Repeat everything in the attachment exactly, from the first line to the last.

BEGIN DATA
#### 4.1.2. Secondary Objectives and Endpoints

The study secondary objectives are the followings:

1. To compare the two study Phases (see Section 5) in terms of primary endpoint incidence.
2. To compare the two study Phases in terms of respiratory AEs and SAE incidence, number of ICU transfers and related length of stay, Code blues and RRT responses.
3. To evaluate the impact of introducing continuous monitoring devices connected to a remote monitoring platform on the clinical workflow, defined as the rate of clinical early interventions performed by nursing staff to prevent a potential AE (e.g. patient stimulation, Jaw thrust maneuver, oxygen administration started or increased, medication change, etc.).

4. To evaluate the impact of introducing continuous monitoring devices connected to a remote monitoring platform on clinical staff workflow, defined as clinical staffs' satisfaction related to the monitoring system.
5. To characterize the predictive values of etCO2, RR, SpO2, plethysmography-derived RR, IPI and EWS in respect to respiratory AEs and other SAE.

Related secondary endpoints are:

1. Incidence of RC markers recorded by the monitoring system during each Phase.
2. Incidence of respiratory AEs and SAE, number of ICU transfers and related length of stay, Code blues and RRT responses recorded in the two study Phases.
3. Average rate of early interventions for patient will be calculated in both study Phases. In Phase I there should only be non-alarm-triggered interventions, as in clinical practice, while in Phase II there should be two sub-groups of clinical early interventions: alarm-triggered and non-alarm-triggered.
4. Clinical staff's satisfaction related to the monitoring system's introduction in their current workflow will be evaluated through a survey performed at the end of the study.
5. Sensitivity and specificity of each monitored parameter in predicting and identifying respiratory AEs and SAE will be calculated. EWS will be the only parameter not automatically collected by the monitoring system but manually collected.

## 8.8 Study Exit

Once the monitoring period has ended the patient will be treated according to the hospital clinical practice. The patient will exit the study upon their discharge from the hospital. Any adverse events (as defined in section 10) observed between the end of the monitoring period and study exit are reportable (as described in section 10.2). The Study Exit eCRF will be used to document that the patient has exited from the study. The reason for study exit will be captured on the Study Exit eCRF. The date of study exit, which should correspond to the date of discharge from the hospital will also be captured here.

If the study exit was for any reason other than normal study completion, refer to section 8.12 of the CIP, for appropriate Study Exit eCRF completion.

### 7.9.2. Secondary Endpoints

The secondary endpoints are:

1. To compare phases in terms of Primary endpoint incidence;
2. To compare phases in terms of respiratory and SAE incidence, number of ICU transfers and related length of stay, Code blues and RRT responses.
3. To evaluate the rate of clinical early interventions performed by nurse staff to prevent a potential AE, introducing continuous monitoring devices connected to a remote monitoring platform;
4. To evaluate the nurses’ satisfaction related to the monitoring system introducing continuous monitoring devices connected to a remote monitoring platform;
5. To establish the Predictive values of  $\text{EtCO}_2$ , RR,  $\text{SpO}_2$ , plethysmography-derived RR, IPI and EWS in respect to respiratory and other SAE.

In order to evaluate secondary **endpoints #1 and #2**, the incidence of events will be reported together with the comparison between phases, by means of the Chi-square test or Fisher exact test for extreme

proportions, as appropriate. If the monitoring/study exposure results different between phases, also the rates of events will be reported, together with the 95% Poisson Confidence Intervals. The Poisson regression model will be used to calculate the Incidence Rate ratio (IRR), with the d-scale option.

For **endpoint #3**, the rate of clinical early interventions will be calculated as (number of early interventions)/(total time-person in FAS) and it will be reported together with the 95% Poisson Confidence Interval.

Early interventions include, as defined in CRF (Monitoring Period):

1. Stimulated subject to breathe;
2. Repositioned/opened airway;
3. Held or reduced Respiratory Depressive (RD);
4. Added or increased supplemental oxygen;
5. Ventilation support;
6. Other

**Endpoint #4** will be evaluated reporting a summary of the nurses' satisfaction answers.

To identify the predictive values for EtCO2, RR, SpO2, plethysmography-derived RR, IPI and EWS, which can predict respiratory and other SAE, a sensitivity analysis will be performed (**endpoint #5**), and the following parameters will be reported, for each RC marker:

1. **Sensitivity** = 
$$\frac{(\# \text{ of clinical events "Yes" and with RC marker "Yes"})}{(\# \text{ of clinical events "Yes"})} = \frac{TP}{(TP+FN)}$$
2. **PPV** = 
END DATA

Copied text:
#### 4.1.2. Secondary Objectives and Endpoints

The study secondary objectives are the followings:

1. To compare the two study Phases (see Section 5) in terms of primary endpoint incidence.
2. To compare the two study Phases in terms of respiratory AEs and SAE incidence, number of ICU transfers and related length of stay, Code blues and RRT responses.
3. To evaluate the impact of introducing continuous monitoring devices connected to a remote monitoring platform on the clinical workflow, defined as the rate of clinical early interventions performed by nursing staff to prevent a potential AE (e.g. patient stimulation, Jaw thrust maneuver, oxygen administration started or increased, medication change, etc.).

4. To evaluate the impact of introducing continuous monitoring devices connected to a remote monitoring platform on clinical staff workflow, defined as clinical staffs' satisfaction related to the monitoring system.
5. To characterize the predictive values of etCO2, RR, SpO2, plethysmography-derived RR, IPI and EWS in respect to respiratory AEs and other SAE.

Related secondary endpoints are:

1. Incidence of RC markers recorded by the monitoring system during each Phase.
2. Incidence of respiratory AEs and SAE, number of ICU transfers and related length of stay, Code blues and RRT responses recorded in the two study Phases.
3. Average rate of early interventions for patient will be calculated in both study Phases. In Phase I there should only be non-alarm-triggered interventions, as in clinical practice, while in Phase II there should be two sub-groups of clinical early interventions: alarm-triggered and non-alarm-triggered.
4. Clinical staff's satisfaction related to the monitoring system's introduction in their current workflow will be evaluated through a survey performed at the end of the study.
5. Sensitivity and specificity of each monitored parameter in predicting and identifying respiratory AEs and SAE will be calculated. EWS will be the only parameter not automatically collected by the monitoring system but manually collected.

## 8.8 Study Exit

Once the monitoring period has ended the patient will be treated according to the hospital clinical practice. The patient will exit the study upon their discharge from the hospital. Any adverse events (as defined in section 10) observed between the end of the monitoring period and study exit are reportable (as described in section 10.2). The Study Exit eCRF will be used to document that the patient has exited from the study. The reason for study exit will be captured on the Study Exit eCRF. The date of study exit, which should correspond to the date of discharge from the hospital will also be captured here.

If the study exit was for any reason other than normal study completion, refer to section 8.12 of the CIP, for appropriate Study Exit eCRF completion.

### 7.9.2. Secondary Endpoints

The secondary endpoints are:

1. To compare phases in terms of Primary endpoint incidence;
2. To compare phases in terms of respiratory and SAE incidence, number of ICU transfers and related length of stay, Code blues and RRT responses.
3. To evaluate the rate of clinical early interventions performed by nurse staff to prevent a potential AE, introducing continuous monitoring devices connected to a remote monitoring platform;
4. To evaluate the nurses’ satisfaction related to the monitoring system introducing continuous monitoring devices connected to a remote monitoring platform;
5. To establish the Predictive values of  $\text{EtCO}_2$ , RR,  $\text{SpO}_2$ , plethysmography-derived RR, IPI and EWS in respect to respiratory and other SAE.

In order to evaluate secondary **endpoints #1 and #2**, the incidence of events will be reported together with the comparison between phases, by means of the Chi-square test or Fisher exact test for extreme

proportions, as appropriate. If the monitoring/study exposure results different between phases, also the rates of events will be reported, together with the 95% Poisson Confidence Intervals. The Poisson regression model will be used to calculate the Incidence Rate ratio (IRR), with the d-scale option.

For **endpoint #3**, the rate of clinical early interventions will be calculated as (number of early interventions)/(total time-person in FAS) and it will be reported together with the 95% Poisson Confidence Interval.

Early interventions include, as defined in CRF (Monitoring Period):

1. Stimulated subject to breathe;
2. Repositioned/opened airway;
3. Held or reduced Respiratory Depressive (RD);
4. Added or increased supplemental oxygen;
5. Ventilation support;
6. Other

**Endpoint #4** will be evaluated reporting a summary of the nurses' satisfaction answers.

To identify the predictive values for EtCO2, RR, SpO2, plethysmography-derived RR, IPI and EWS, which can predict respiratory and other SAE, a sensitivity analysis will be performed (**endpoint #5**), and the following parameters will be reported, for each RC marker:

1. **Sensitivity** = 
$$\frac{(\# \text{ of clinical events "Yes" and with RC marker "Yes"})}{(\# \text{ of clinical events "Yes"})} = \frac{TP}{(TP+FN)}$$
2. **PPV** = 